image courtesy of syndetics

Weather and the seasons.

This book is a good introduction to weather and the seasons, describing what is a cloud, why rainbows form, and how animals migrate for the winter, and includes four weather-related science projects.

 

 

image courtesy of syndetics

Taniwhasaurus : the true story of finding the dinosaurs of Zealandia.

Tells the story of Joan Wiffen, a self-taught fossil hunter who discovered the first evidence of dinosaurs in New Zealand.

 

image courtesy of syndeticsMaria Montessori.

New in the critically acclaimed Little People, BIG DREAMS series, discover the incredible life of Maria Montessori, the pioneering teacher and researcher. Maria grew up in Italy at a time when girls didn’t receive an equal education to boys. But Maria’s mother was supportive of her dreams, and Maria went on to study medicine. She later became an early years expert – founding schools with her revolutionary educational theories and changing the lives of many children. This moving book features stylish and quirky illustrations and extra facts at the back, including a biographical timeline with historical photos and a detailed profile of the educators life.

ANZAC Day 2019

ANZAC Day is a very special public New Zealand holiday that falls this year on Thursday 25th April.

What is ANZAC Day?

ANZAC is an acronym for the Australian and New Zealand Army Corps and is a very special day where New Zealanders and Australians remember the men and women that served and lost their lives in War.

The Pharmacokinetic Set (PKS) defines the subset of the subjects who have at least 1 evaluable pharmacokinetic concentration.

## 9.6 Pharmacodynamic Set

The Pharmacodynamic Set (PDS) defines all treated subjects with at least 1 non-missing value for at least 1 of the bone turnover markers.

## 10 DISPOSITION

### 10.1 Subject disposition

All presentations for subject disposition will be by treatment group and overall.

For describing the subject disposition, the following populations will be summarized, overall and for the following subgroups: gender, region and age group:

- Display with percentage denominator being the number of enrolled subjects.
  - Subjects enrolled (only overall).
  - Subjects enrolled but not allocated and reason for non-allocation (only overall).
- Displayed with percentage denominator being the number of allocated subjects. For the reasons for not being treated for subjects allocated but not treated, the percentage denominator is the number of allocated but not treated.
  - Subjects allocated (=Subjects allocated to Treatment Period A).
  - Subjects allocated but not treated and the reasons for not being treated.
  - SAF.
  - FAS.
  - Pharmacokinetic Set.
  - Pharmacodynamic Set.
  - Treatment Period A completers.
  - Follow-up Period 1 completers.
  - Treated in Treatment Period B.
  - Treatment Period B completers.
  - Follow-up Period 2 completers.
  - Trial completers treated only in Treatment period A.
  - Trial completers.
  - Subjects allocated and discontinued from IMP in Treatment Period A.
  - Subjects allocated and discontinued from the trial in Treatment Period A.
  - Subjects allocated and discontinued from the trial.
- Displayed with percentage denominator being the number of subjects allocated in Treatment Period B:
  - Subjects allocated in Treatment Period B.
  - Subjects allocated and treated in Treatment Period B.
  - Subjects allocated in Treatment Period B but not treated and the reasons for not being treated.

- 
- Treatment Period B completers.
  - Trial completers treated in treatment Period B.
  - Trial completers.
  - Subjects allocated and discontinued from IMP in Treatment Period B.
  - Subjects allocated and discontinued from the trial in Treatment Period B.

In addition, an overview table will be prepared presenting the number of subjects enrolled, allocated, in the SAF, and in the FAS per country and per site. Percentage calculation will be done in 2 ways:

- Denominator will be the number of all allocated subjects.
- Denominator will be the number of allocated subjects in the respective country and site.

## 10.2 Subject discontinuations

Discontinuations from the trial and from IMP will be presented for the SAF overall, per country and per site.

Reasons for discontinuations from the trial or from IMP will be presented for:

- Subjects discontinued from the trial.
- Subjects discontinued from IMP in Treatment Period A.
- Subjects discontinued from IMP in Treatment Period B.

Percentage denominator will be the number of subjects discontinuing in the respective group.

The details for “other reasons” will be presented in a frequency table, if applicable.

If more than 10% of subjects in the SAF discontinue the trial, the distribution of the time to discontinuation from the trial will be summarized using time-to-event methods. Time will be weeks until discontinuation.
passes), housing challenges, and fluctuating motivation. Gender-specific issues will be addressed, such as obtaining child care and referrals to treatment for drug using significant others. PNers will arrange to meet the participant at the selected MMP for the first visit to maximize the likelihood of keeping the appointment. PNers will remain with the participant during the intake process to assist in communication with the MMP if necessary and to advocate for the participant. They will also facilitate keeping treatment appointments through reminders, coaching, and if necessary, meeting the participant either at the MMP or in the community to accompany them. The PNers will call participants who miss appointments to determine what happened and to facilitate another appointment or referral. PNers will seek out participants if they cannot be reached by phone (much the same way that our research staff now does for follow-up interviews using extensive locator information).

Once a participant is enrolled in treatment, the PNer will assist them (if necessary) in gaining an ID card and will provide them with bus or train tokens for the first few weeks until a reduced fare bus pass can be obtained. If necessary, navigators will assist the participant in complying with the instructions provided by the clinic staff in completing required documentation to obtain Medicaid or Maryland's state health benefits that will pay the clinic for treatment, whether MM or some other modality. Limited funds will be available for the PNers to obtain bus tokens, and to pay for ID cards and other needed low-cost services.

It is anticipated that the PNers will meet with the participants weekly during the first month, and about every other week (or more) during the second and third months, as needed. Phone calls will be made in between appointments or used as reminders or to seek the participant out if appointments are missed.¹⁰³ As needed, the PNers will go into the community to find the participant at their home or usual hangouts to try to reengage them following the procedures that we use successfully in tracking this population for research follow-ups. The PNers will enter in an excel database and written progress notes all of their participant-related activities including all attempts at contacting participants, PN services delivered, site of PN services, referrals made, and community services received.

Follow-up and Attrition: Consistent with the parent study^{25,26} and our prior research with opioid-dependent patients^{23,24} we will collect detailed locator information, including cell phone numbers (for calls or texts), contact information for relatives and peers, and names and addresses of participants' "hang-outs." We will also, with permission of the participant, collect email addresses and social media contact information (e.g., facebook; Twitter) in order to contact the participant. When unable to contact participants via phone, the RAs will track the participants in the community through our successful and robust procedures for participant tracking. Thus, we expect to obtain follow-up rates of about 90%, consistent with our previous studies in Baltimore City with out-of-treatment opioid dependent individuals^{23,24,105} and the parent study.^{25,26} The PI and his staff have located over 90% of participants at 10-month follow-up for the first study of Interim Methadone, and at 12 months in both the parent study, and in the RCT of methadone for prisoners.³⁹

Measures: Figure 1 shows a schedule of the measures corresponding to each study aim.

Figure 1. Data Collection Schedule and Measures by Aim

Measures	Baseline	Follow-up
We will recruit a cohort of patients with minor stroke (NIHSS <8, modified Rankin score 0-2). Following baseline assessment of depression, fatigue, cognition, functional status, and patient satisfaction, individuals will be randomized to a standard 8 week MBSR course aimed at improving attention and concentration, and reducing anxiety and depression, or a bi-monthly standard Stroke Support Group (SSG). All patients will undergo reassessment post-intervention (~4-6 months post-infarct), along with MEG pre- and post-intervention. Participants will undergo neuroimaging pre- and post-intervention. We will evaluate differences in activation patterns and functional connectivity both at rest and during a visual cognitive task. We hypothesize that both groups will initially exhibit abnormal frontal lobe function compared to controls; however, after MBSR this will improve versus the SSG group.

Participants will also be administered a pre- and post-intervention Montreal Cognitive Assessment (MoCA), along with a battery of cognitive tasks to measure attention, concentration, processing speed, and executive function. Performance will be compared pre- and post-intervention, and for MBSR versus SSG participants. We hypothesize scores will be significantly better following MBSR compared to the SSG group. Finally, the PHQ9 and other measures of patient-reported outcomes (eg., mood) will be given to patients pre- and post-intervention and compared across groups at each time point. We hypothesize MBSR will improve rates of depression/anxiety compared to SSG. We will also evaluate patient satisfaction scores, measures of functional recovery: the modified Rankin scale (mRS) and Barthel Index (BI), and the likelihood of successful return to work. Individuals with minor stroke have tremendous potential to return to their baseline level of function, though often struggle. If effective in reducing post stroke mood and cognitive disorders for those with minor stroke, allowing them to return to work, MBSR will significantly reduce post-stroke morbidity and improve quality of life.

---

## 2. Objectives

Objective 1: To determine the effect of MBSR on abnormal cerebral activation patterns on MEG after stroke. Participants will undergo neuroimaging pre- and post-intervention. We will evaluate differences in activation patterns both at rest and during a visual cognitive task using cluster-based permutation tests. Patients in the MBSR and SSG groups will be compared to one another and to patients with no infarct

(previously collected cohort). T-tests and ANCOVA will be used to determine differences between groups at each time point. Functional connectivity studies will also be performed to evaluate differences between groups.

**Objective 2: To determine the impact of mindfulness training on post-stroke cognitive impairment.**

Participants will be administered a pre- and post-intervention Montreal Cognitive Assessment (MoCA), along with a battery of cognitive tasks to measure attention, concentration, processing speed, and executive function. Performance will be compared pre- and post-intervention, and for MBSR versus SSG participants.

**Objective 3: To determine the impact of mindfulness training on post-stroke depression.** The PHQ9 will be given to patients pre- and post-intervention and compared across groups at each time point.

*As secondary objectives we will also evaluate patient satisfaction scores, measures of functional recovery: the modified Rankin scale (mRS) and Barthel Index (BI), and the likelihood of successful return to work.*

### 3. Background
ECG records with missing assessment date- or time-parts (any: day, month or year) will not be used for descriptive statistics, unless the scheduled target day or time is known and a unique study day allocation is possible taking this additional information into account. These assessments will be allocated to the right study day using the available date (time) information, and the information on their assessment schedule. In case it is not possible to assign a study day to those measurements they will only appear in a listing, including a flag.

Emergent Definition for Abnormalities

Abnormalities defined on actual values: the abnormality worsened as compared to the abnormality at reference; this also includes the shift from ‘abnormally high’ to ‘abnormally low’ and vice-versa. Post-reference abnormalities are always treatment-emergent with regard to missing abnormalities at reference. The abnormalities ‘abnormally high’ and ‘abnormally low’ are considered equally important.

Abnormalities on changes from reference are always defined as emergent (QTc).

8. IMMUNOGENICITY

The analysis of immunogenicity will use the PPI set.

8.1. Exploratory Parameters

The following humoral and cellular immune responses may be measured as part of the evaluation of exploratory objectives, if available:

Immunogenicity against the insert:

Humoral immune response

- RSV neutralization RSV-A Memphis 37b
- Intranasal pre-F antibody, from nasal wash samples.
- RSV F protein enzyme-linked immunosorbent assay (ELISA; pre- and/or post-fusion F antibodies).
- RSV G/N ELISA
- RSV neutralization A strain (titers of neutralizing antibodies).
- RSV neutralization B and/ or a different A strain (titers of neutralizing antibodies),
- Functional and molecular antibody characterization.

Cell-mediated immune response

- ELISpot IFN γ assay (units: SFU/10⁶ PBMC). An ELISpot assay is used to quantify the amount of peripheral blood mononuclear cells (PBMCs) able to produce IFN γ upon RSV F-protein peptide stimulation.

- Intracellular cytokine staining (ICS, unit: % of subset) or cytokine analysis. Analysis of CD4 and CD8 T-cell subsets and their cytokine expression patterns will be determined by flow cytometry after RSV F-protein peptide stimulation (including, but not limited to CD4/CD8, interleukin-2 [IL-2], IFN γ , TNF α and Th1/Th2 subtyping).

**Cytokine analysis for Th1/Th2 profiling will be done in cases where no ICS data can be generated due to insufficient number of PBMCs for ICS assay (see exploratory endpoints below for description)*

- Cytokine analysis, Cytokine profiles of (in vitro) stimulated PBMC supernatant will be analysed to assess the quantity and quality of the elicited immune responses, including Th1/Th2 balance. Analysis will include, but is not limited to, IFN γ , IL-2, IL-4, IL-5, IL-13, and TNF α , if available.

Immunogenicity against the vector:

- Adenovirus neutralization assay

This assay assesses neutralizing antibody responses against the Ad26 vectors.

Why is ANZAC Day celebrated on 25th April?

April 25th was the day when the New Zealand and Australian soldiers first landed at Gallipoli in 1915.

image courtesy of syndetics

image courtesy of syndeticsimage courtesy of syndetics

 

 

 

 

 

 

How do we commemorate this day?

  • Going to the Dawn Parade and watching the service men and women march to their local war memorial where they are met by family and the community.
  • Going to the ANZAC Day Service were the community come to lay wreaths in remembrance of the fallen soldiers.
  • Wearing a red poppy. Why? These flowers were the first to bloom over the graves of soldiers in France and Belgium and have become a symbol of remembrance.
  • Eating ANZAC biscuits. Why? The biscuits were sent by wives and women’s groups to soldiers abroad because the ingredients did not spoil and the biscuits kept well during naval transportation.

 

image courtesy of syndetics

Where can I find information about the ANZACs and Anzac Day?

ManyAnswers has a page dedicated to websites, resources and ways to search for information about the ANZACs and ANZAC Day. You can also refer to this previous post, which  provides a list of websites that will provide you with reliable information about ANZAC Day and World War 1.

Will the libraries be open on ANZAC Day?

We are closed on ANZAC Day and will open usual hours from Friday 26th April.

Also check out these amazing stories about ANZAC Day.

Enjoy!

image courtesy of syndeticsAnzac Day : the New Zealand story : what it is and why it matters.